[ exact phrase in "" • results by date ]

[ Google-powered • results by relevance ]


News Home

Subscribe to RSS feed

Add NWW headlines to your site (click here)

Sign up for daily updates

Keep Wind Watch online and independent!

Donate $10

Donate $5

Selected Documents

All Documents

Research Links


Press Releases


Publications & Products

Photos & Graphics


Allied Groups

Residents supporting final hour fight for wind energy ethics amendment  

Credit:  By Deanna Allbrittin | WTTV | April 19, 2017 | bs4indy.com ~~

INDIANAPOLIS, Ind. – One state lawmaker is making his last-ditch effort to address one of his constituents’ most pressing concerns.

For nearly a year, some people living in representative Tom Saunders’ district counties have begged him to do something about what they say is unethical behavior in wind energy-related decisions.

In response, he introduced a bill at the start of the legislative session.

“I think there’s some transparency issues,” said Saunders. “I can understand why the constituents I represent have some concerns.”

The wind farm bill was intended to introduce a myriad of concerns about wind development, including the distance a turbine sits from a non-participating house. One of the most important pieces, was an ethics policy meant to prevent what Saunders called “questionable” behavior by some Henry County officials.

“I’ve been privy to some emails that have been requested from local elected and appointed officials who have had some questionable contact back and forth with the wind turbine people,” said Saunders.

If the ethics policy in Saunders’ bill does make it into a final hour amendment, it would give the state Attorney General’s office a new power. They could investigate conflict of interest violations by wind companies and officials.

But Saunders is running out of time to even make the ethics portion of the bill law.

With the legislative session wrapping up, the only option is for the conference committee for the budget bill to decide to add the ethics policy as an amendment.

So far, there have been no indication that will happen, although Saunders pitched his amendment to conferee and House Ways and Means committee chair Tim Brown.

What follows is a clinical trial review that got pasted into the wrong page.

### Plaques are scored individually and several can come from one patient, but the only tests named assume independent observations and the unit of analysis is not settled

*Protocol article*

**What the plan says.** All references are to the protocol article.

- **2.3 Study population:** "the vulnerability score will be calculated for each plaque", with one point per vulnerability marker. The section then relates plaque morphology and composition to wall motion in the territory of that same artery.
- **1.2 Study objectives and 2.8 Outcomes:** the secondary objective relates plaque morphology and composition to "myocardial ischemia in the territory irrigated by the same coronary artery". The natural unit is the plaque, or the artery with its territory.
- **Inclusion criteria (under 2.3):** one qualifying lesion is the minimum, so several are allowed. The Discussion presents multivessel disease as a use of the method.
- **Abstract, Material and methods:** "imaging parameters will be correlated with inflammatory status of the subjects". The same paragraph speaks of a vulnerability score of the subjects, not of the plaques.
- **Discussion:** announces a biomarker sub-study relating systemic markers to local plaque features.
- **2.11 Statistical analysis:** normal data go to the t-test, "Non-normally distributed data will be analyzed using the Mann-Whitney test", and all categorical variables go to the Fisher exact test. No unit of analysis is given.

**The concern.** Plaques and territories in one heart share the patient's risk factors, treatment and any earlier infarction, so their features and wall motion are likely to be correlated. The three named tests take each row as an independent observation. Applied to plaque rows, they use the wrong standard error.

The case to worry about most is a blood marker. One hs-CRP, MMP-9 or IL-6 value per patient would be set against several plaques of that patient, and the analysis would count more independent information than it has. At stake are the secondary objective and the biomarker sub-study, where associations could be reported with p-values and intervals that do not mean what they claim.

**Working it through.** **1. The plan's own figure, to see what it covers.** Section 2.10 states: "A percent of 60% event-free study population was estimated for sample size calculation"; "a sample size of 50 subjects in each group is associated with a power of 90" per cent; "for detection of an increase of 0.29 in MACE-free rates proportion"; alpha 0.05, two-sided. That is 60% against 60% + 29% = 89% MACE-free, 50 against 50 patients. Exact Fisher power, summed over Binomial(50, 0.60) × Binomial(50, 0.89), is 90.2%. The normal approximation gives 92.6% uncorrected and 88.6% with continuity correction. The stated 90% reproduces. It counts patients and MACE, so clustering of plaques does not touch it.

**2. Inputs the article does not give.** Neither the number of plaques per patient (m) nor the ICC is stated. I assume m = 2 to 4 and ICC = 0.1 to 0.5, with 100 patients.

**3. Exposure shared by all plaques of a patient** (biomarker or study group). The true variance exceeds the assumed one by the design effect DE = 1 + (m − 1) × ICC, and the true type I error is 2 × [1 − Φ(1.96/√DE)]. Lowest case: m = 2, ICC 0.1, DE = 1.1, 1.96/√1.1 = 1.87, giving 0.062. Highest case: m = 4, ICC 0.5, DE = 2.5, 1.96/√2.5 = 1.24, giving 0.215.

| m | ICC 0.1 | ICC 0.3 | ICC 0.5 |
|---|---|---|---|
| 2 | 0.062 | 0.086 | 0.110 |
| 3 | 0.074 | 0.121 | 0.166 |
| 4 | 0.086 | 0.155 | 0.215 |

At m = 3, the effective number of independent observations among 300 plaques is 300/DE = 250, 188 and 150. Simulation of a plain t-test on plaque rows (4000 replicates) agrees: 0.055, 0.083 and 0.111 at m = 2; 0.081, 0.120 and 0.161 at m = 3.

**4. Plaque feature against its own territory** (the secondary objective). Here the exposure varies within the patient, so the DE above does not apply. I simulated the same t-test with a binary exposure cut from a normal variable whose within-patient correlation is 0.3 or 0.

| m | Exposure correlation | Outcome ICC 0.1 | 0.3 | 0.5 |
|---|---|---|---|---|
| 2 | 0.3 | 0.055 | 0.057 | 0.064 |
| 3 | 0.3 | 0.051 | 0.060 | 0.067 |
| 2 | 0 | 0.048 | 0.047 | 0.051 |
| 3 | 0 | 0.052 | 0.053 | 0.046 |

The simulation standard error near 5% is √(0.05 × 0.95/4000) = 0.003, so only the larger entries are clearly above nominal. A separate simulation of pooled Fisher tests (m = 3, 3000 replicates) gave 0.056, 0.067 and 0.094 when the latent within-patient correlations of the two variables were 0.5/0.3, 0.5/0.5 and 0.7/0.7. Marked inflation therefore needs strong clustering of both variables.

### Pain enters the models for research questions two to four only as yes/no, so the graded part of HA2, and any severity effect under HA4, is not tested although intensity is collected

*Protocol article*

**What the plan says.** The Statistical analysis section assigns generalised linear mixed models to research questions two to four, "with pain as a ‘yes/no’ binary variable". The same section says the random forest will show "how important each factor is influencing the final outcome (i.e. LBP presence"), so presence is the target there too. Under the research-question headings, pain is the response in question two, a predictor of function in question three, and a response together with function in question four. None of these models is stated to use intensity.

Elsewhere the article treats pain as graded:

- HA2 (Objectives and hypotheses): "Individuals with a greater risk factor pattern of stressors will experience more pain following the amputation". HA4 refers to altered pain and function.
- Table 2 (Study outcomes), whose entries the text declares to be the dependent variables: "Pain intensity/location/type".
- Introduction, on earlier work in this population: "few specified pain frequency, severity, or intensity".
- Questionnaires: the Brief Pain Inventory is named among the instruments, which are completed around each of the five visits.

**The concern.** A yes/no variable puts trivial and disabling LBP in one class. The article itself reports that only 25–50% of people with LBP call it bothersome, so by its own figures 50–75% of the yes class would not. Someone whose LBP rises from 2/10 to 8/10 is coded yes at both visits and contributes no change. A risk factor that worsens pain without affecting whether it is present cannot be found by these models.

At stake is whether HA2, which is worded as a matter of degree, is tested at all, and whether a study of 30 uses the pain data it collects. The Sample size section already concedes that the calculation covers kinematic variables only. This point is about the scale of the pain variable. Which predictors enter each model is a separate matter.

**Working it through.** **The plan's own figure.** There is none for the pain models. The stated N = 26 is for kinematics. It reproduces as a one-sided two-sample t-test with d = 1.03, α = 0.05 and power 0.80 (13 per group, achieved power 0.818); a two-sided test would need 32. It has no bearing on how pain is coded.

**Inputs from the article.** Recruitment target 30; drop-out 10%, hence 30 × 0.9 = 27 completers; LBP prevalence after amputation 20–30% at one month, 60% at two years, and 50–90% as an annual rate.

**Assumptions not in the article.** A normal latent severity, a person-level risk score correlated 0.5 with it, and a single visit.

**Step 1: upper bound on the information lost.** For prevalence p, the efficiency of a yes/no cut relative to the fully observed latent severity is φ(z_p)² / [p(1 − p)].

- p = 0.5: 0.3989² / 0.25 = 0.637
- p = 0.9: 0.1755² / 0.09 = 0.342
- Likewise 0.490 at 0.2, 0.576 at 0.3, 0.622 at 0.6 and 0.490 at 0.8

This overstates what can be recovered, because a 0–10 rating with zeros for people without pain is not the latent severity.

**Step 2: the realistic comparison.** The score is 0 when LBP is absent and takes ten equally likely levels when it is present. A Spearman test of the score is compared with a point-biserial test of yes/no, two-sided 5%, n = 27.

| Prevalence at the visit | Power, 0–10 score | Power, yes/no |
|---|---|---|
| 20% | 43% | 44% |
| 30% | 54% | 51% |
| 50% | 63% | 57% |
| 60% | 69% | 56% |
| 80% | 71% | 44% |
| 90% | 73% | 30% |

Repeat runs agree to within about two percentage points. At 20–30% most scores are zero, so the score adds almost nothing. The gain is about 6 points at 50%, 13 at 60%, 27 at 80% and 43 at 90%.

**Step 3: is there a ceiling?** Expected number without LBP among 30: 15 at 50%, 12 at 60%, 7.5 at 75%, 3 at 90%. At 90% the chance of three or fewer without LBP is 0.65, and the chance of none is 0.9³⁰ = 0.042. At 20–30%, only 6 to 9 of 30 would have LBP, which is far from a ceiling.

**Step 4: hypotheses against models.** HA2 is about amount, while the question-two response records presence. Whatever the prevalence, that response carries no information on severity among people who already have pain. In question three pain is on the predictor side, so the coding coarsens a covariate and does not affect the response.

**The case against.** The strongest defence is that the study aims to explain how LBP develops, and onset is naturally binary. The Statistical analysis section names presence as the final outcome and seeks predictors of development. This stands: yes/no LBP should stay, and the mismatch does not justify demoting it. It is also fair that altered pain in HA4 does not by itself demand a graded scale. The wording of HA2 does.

That concerns some residents who feel at least one elected and appointed official haven’t been transparent.

Their concern grew after reading emails obtained through a records request.

Just last week, Melissa Elmore and other Henry County residents confronted county commissioners with some of those emails.

“The whole point was to say to him, here is a map that has your wife’s name on it, here is an email, here are the policies,” said Melissa Elmore, who filed the initial FOIA request. “This is why we have continually talked about this conflict of interest.”

They read aloud two email threads they felt represented their fight.

In one thread, Olene Veach, a planning commissioner who votes on wind issues, states she “might be interested” in leasing her farm for a turbine.

In response, a former county administrator tells her “Ed had to recuse on NextEra because he had a tentative agreement with them”.

Ed here, refers to Ed Yanos, a county and planning commissioner.

An email earlier in the year also states Yanos’ “wife owns property with a turbine sited on it”.

Yanos says the writer of the emails was mistaken.

But a map submitted by NextEra to the county, also shows his wife’s property as an alternate site for a turbine.

Yanos says that map is wrong too.

At the public meeting and today, Yanos still denies he or his wife have ever been interested in leasing their land for wind turbines.

But his opponents aren’t buying it, partly because of this response Yanos gave to their concerns at that public meeting last week.

According to the State Board of Accounts website, there is no conflict of interest filed for Veach.

Yanos didn’t file a conflict of interest until nearly a year after the emails that state his wife had a tentative agreement for her property.

Saunders’ policy would lay out more exacting guidelines for when those disclosures need to be made for officials making wind energy decisions.

“If you have the opportunity to get a wind turbine on your property or your wife does or your brother or your father, are you acting in the best interests of your constituents or are you looking out for your own financial gain?” questioned Saunders.

Source:  By Deanna Allbrittin | WTTV | April 19, 2017 | bs4indy.com

This article is the work of the source indicated. Any opinions expressed in it are not necessarily those of National Wind Watch.

The copyright of this article resides with the author or publisher indicated. As part of its noncommercial effort to present the environmental, social, scientific, and economic issues of large-scale wind power development to a global audience seeking such information, National Wind Watch endeavors to observe “fair use” as provided for in section 107 of U.S. Copyright Law and similar “fair dealing” provisions of the copyright laws of other nations. Send requests to excerpt, general inquiries, and comments via e-mail.

Wind Watch relies entirely
on User Funding
Donate $5 PayPal Donate


News Watch Home

Get the Facts Follow Wind Watch on Twitter

Wind Watch on Facebook


© National Wind Watch, Inc.
Use of copyrighted material adheres to Fair Use.
"Wind Watch" is a registered trademark.